A Sneaky Takedown of Mark Davis
A wholly unfair commentary on Dallas’ most influential conservative commentator.
Newly elected Dallas County Community College District trustee Bill Metzger was understandably excited at having been picked to be among those speaking at August’s Republican Freedom Rally in North Dallas. “I had written some stuff, just what I wanted to say,” Metzger told the 500 or so souls assembled at Hillcrest High School’s Franklin Stadium. “But I knew when I got here, it didn’t mean anything, because I’m here for one reason: my Lord and Savior Jesus Christ, without Him I wouldn’t be here today. And I’ve got to give Him all the credit.”
Having thus dispensed all available credit, Metzger was unable to thank or even mention his mother, who must have been of some assistance by virtue of having held the same seat immediately prior to his taking it.
In any case, Metzger did find time to mention his own son and even ended his speech with a rhyme that the young fellow had supplied for the occasion: “Be a star. Vote straight R!”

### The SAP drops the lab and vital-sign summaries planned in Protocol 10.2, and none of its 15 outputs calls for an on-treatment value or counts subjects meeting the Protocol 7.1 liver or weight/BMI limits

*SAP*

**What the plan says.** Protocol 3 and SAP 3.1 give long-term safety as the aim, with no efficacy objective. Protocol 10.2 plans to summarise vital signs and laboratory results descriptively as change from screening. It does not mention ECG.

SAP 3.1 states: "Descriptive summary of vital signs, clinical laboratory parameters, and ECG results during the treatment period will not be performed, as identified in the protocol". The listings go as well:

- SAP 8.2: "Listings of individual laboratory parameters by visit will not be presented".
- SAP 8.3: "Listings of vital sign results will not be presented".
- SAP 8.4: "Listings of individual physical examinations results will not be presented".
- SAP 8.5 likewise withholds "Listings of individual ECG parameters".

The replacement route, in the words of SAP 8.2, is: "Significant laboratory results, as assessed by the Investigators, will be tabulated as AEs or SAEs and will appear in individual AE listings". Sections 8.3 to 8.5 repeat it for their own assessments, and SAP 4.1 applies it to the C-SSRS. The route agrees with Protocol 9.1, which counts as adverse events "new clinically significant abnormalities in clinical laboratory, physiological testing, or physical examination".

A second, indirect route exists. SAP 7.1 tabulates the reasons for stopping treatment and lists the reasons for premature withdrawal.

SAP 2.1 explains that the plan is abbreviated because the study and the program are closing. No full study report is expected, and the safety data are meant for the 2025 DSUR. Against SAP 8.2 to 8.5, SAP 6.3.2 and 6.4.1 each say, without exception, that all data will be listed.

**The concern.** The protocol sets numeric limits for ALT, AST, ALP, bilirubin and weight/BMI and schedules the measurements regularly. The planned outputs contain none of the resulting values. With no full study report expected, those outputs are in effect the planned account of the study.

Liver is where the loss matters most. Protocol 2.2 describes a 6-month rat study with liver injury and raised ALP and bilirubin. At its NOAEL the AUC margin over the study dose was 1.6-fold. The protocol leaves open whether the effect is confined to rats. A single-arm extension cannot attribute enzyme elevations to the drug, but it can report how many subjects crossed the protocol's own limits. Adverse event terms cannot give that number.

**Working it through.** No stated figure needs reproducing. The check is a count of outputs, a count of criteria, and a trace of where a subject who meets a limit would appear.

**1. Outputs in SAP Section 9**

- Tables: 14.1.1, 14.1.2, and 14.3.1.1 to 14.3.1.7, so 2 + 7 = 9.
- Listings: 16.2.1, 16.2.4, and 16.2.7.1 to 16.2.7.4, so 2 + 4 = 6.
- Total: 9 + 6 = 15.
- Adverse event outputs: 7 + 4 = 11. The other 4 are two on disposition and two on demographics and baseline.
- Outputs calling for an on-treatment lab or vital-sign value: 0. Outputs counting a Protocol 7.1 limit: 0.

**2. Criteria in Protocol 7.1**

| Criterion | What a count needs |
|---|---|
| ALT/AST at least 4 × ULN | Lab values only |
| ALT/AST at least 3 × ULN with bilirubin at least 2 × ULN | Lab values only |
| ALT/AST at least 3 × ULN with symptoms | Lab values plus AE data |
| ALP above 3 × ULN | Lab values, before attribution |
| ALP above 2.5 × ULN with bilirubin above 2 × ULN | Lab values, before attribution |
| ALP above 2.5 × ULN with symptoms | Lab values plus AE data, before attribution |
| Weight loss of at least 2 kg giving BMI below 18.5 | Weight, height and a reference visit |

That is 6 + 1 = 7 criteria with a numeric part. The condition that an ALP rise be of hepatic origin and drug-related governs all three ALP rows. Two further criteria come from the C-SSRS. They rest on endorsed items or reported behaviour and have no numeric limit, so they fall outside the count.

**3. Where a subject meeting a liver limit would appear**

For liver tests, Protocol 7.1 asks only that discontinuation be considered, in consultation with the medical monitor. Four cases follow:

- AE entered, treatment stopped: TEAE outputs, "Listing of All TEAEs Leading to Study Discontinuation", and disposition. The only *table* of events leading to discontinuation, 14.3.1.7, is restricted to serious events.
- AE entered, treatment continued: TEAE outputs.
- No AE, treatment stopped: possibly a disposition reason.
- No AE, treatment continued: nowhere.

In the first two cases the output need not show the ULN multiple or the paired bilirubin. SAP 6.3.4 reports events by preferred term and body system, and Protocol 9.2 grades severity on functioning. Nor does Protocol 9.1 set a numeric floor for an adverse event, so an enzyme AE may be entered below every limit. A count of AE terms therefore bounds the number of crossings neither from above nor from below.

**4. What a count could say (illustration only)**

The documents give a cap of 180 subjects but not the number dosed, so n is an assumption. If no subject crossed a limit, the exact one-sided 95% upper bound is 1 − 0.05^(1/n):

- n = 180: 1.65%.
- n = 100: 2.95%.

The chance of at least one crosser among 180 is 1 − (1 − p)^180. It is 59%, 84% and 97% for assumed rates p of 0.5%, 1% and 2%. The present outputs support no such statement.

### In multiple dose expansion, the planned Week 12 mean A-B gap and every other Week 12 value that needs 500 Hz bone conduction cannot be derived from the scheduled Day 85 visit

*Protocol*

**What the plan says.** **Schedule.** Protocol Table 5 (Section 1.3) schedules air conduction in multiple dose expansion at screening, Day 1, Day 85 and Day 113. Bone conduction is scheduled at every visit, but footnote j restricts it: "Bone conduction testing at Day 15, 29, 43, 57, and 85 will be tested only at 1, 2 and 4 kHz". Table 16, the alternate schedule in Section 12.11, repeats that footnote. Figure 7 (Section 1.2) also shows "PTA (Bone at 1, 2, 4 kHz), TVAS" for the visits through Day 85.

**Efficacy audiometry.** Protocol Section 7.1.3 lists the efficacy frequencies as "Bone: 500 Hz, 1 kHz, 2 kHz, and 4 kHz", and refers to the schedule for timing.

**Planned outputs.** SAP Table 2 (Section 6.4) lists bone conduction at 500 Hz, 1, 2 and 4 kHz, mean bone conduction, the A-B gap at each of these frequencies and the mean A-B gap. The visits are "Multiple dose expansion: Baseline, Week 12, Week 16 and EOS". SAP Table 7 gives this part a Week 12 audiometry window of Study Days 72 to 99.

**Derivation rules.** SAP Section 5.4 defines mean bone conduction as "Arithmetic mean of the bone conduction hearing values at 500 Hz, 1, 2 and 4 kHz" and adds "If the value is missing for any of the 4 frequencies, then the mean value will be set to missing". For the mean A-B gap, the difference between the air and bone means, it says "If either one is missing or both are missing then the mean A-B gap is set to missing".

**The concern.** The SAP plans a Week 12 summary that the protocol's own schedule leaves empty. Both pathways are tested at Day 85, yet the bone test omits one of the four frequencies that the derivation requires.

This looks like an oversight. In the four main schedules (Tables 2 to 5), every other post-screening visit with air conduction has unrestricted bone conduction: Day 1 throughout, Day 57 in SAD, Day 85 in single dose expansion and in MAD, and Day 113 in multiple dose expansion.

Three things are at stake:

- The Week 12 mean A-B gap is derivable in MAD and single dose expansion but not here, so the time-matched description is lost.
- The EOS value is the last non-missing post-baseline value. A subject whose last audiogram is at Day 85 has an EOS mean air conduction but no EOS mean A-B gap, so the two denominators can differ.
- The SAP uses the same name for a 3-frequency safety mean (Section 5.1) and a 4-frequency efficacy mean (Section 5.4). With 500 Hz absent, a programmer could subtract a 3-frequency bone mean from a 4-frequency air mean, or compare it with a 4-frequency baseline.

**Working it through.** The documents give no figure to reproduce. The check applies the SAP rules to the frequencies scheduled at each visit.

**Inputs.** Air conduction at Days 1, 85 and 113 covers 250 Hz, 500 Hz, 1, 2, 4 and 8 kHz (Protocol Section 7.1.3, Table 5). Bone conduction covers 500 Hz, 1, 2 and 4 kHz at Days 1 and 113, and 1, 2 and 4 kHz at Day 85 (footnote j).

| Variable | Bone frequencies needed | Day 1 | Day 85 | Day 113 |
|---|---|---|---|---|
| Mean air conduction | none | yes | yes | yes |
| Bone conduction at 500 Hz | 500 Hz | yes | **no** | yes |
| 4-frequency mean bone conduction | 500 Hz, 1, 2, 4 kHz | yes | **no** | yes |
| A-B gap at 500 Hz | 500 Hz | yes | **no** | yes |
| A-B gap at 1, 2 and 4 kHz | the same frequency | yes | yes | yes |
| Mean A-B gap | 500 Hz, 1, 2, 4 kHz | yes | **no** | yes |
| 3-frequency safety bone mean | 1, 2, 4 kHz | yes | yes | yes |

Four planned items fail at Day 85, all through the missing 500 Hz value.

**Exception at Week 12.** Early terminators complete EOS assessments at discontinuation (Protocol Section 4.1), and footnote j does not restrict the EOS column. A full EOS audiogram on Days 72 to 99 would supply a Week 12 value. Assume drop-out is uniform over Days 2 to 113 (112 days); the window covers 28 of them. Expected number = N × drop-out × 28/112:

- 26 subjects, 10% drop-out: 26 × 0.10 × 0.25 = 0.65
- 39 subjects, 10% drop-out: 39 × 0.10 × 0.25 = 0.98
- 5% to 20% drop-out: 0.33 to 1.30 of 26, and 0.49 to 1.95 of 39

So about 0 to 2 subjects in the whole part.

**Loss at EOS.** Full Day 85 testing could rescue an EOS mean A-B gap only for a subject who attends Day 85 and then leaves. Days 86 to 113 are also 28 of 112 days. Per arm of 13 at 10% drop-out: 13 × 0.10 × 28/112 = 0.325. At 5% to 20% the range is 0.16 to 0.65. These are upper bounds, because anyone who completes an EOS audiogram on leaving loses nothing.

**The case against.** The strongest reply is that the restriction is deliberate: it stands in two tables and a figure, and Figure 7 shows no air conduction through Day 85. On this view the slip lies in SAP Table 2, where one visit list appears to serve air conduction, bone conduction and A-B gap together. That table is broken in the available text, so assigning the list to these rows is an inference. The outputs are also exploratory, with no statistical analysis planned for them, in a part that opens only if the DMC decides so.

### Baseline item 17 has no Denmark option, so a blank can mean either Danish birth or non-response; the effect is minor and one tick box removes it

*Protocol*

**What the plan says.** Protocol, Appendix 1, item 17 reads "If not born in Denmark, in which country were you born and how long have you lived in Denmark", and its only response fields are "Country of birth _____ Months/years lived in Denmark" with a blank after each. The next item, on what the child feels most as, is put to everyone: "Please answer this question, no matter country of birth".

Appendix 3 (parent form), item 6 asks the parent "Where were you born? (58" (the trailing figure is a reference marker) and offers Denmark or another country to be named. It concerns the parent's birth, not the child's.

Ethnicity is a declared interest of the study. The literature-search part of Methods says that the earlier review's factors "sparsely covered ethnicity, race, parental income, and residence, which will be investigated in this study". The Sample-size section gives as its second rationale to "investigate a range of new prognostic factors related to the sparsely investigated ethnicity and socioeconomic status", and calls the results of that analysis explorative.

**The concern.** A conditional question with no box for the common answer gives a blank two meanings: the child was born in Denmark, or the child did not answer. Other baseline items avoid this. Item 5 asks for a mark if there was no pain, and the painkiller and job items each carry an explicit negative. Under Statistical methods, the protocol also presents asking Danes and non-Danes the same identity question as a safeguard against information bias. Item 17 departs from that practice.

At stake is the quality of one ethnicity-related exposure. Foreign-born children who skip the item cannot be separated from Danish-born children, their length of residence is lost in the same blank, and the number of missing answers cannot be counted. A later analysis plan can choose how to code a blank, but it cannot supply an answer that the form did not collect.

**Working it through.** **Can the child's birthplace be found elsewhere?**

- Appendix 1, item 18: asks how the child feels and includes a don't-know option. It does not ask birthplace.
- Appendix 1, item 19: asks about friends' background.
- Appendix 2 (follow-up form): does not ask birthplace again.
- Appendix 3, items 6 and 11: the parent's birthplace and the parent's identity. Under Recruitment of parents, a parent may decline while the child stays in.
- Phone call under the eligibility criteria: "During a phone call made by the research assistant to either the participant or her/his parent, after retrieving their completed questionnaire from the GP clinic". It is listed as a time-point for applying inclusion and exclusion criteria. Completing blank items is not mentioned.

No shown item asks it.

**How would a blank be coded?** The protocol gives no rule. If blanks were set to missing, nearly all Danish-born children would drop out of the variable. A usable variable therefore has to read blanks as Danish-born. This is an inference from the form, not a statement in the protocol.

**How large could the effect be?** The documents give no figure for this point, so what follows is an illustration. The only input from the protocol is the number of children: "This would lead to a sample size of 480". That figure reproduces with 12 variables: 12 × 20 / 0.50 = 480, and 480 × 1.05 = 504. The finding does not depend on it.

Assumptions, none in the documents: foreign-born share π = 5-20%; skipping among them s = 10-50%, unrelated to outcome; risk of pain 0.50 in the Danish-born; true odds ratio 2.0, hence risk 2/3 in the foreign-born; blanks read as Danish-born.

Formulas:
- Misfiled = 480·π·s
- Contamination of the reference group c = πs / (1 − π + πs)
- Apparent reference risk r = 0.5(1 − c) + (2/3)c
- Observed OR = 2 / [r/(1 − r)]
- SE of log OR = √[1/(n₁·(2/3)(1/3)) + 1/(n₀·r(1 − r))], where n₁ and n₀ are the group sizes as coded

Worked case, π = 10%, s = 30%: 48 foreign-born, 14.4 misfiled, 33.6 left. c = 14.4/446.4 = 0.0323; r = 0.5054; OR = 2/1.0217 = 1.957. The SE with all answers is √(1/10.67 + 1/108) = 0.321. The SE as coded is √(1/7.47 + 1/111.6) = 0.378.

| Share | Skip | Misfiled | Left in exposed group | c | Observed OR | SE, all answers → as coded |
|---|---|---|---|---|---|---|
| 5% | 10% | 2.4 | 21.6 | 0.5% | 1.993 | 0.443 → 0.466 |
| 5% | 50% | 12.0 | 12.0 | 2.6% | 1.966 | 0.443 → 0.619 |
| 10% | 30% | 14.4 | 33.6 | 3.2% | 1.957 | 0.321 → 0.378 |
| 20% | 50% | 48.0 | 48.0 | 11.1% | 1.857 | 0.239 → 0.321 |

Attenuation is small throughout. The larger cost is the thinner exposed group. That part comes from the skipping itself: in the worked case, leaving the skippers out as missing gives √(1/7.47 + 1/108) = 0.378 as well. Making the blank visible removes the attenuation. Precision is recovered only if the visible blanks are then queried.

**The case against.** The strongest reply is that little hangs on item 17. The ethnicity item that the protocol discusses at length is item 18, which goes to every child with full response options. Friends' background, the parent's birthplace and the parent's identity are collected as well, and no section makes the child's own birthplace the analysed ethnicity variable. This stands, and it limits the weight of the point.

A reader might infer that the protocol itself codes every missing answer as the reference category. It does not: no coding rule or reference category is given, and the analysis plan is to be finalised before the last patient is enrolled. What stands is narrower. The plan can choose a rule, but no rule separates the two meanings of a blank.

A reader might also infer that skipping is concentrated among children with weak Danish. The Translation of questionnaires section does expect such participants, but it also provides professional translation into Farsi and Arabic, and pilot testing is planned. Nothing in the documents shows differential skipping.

Mark Davis was the natural choice to emcee the event. As a Dallas Morning News op-ed columnist and WBAP 820 host who also regularly subs for Rush Limbaugh on his nationally syndicated radio show, Davis is Dallas’ highest-profile conservative commentator. But he has a more nuanced take than Metzger on the duties of a conservative to his party of preference. At the rally, Davis made a point of noting that a candidate doesn’t merit support simply by virtue of his name being listed next to an R. Attendees, he said, should be voting for “the right kind of Republican.” He said, “There are two kinds of politicians that need to fear the passion of a little group I like to spread some love to every once in a while: the Tea Party! There are two kinds of politicians that need to fear their wrath: Democrats making government too big and Republicans making government too big!”